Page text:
Fred In The Shed


I was searching through my collection of local photographs the other evening when I came across this award winning study of the Black Country’s violin-playing tramp Harold Thompson. A classic image of the region.

It was taken in 1961 by the late Express & Star photographer Peter Garland.

The picture was back in the news more than 30 years later as the cover image for a best-selling book on old photographs.

Thompson was a former member of the Brierley Hill Orchestra, who later tramped around the Brierley Hill area for nearly 40 years.

Now straightaway this evocative picture of Harold in this unusual setting brought instantly to mind our own man of the road, Josef (Fred) Stawinoga, who lived for quite awhile amongst us here in Wolverhampton. Especially when I realised It was coming up to October 2012, the fifth anniversary of Freds death.

So what do I recall of Fred.

Freds home in the shadow of St John’s in the Square.

The dictionary states a tramp is a person with no fixed home and usually little or no money who travels about on foot.

But did those three points really apply to Fred? Because he could always be reached close to St Johns in the Square, apparently he had money in his account when he died it was just that he chose not to use it. and although there were times he walked the street he never travelled far.

Fred relaxes in the churchyard

I briefly came in contact once with Fred in the early 1980’s, I was managing a local pub close by in Chapel Ash, when from an upstairs window one winter evening I saw him being confronted by some youths I went down and assisted him on his way.

Later I spoke with some of the regulars who told me that few facts were known about him, but he was thought to have been detained in a Russian prison camp at the end the Second World War and eventually came to Wolverhampton in the 1950s.

Apparentley he worked at Stewarts and Lloyds steelworks in Bilston and one day did not turn up to work. The next his colleagues knew he was pushing a pram with all his possessions and had grown an ankle-length beard.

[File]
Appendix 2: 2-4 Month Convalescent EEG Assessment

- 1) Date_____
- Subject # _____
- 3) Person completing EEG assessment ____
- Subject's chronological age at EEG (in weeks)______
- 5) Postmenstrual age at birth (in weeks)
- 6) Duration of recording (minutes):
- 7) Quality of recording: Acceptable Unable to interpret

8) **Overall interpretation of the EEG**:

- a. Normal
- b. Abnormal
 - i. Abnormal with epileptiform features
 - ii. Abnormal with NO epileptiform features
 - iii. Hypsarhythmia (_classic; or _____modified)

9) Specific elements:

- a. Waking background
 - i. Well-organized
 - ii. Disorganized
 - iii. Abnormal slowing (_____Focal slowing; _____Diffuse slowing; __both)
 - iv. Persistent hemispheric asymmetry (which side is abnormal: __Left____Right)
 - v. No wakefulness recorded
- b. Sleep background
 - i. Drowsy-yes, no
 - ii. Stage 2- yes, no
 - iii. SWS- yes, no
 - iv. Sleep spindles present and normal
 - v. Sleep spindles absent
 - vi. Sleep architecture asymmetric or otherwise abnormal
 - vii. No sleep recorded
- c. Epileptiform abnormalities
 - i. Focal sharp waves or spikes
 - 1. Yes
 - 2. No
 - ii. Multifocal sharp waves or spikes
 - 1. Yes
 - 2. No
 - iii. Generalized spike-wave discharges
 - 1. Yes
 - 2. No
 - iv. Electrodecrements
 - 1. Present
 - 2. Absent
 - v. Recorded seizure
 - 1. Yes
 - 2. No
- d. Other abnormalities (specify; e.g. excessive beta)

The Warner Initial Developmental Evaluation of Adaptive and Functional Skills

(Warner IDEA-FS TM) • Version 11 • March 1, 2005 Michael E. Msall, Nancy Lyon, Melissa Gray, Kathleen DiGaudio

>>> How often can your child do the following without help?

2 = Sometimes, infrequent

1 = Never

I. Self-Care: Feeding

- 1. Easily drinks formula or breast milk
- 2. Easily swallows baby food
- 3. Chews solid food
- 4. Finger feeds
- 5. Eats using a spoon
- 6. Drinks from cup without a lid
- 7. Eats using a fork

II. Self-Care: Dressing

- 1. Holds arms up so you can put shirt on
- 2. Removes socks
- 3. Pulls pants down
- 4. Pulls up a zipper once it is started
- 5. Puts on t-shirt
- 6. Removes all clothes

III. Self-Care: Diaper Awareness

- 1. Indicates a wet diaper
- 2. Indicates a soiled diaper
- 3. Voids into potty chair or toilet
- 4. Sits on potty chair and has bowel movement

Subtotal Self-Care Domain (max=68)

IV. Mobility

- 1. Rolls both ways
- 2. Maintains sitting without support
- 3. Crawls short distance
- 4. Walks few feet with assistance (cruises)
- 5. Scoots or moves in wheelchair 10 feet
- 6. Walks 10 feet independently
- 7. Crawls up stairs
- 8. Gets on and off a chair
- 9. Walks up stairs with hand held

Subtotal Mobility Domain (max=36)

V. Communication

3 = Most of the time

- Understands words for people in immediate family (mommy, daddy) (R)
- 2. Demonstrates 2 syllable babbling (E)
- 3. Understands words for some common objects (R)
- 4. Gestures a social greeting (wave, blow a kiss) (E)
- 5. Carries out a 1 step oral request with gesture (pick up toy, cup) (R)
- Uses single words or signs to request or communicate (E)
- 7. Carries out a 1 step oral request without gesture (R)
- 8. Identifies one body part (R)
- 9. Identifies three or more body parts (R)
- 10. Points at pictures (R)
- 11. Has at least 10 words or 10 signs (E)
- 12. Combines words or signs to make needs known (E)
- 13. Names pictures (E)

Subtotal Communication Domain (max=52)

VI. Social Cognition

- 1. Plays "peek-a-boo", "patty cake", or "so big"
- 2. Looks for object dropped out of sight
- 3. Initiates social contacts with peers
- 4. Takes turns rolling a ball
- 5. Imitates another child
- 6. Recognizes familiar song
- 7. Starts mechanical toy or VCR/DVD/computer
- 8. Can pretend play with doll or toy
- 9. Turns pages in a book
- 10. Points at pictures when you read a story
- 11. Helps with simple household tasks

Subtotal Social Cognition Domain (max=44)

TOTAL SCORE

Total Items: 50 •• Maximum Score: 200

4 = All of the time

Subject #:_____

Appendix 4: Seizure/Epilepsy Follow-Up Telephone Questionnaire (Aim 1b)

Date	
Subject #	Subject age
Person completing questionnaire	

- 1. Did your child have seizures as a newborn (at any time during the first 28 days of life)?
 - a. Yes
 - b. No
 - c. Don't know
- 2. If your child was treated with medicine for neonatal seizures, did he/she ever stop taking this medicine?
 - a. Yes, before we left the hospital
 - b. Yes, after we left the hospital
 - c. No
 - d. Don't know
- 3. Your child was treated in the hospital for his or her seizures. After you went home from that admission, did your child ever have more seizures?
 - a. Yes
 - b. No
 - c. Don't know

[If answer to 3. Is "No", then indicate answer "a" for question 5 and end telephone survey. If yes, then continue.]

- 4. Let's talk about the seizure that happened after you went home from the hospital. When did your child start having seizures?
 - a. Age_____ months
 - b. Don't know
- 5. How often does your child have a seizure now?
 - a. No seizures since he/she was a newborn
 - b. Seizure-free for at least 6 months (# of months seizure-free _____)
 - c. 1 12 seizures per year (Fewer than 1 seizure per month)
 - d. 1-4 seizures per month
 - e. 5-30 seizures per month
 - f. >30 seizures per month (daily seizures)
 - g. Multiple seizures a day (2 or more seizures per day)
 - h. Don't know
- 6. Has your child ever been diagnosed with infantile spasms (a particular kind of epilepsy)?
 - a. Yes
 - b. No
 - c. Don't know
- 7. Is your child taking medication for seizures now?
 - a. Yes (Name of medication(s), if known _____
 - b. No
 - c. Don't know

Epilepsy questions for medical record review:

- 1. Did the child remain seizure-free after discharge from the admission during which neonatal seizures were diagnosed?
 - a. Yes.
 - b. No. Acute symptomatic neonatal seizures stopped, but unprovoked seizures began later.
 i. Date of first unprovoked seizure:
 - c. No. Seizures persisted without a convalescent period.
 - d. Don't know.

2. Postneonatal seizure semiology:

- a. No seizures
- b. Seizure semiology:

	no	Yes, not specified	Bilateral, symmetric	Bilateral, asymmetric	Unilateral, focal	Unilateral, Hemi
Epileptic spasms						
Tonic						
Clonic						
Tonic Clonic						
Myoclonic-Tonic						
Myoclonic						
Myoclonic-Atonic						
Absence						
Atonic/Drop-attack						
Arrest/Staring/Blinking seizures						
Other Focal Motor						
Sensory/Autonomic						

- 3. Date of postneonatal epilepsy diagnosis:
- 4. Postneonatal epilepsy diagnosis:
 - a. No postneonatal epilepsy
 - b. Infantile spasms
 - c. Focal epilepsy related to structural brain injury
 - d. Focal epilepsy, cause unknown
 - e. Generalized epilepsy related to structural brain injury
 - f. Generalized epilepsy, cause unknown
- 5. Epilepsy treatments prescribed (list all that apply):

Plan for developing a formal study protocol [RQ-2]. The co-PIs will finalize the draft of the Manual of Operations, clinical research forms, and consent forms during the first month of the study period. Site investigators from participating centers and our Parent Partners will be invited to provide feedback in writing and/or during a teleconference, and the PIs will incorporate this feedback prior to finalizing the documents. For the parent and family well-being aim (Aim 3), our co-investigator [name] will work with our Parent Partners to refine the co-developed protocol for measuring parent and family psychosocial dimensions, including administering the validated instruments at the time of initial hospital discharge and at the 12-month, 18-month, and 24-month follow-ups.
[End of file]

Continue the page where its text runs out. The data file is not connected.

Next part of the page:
The shed in St John’s Churchrd circa 1981.

In the early days Fred lived in this shed in the churchyard and passed the days working around St Johns Church and the adjacent Streets keeping them clean of rubbish.

He would be seen out and about out in all weathers clearing leaves in the Autumn. and snow in the winter.

He was never paid for any of the work he did he was just a faithfull servant to the community.

A Memorial to our Fred.

Unfortunately for Fred, the shed was removed by the new vicar in the early 1980’s. So with his accommodation gone he moved to the multi-storey car park near the markets, were he found a hole under the stairs, but was later moved on by the police.

Fred finally lived the rest of his life in the centre of the adjacent dual carriageway, firstly in a tent first made up of sheets of tarpaulins, and later when this was found to by unhygenic he was given a brand new tent by a caring council.

Fred died on the 29th October 2007. The next day a statement made from a member of the Council said:

Over the years Mr Stawinoga was someone the community took to their hearts and provided with a lot of support, even though it was extremely difficult given his circumstances and background, he gained everyone’s respect and the city’s social services supported him in a way that was sensitive to his wishes. It did attract criticism from outside the city but we did not treat him as a social problem.

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  1. My son used to be a Copper in Wolverhampton and somedays he and his colleague would see Fred and always greet him with “How ya Doin?” but Fred would never answer. Around the same time as Fred resided in the bushes and the green of the ring road, another character walked around the Town Centre always dressed as a Cowboy. His name was Dave.
    For me, when growing up, Wolverhampton always seemed to have it’s cast of characters, like Fred and Dave. They were known to be perhaps a little eccentric, but harmless, living in their own world; complete introverts. The world has changed in so many ways but are there still a cast of characters in Wolverhampton?

  2. I often wonder if Fred came to England with my uncle,Josef Ignaszewski who was also detained in Siberia,came to England in late 40s and was ended up as Chief Liason Officer for the Poles at Stewart and Lloyds in Bilston…..

  3. My Father was Peter Garland and in relation to Harold “Of days gone by” as the picture was originally captioned it was probably the study he was most proud of. Some feat as he did portraitures of Churchill, The Queen Mother, Laurel and Hardy on their last UK tour (and had to sign their autograph book) covered the wedding of Charles and Diana from inside St Pauls etc etc. Oh and Lewis Foley the Lion man of Cradley Heath which is how this all started when I was showing my Son what his Grandfather had done and came across this site. Quite afew of the E&S chaps used to give Fred food etc to help him out.
    Well done.

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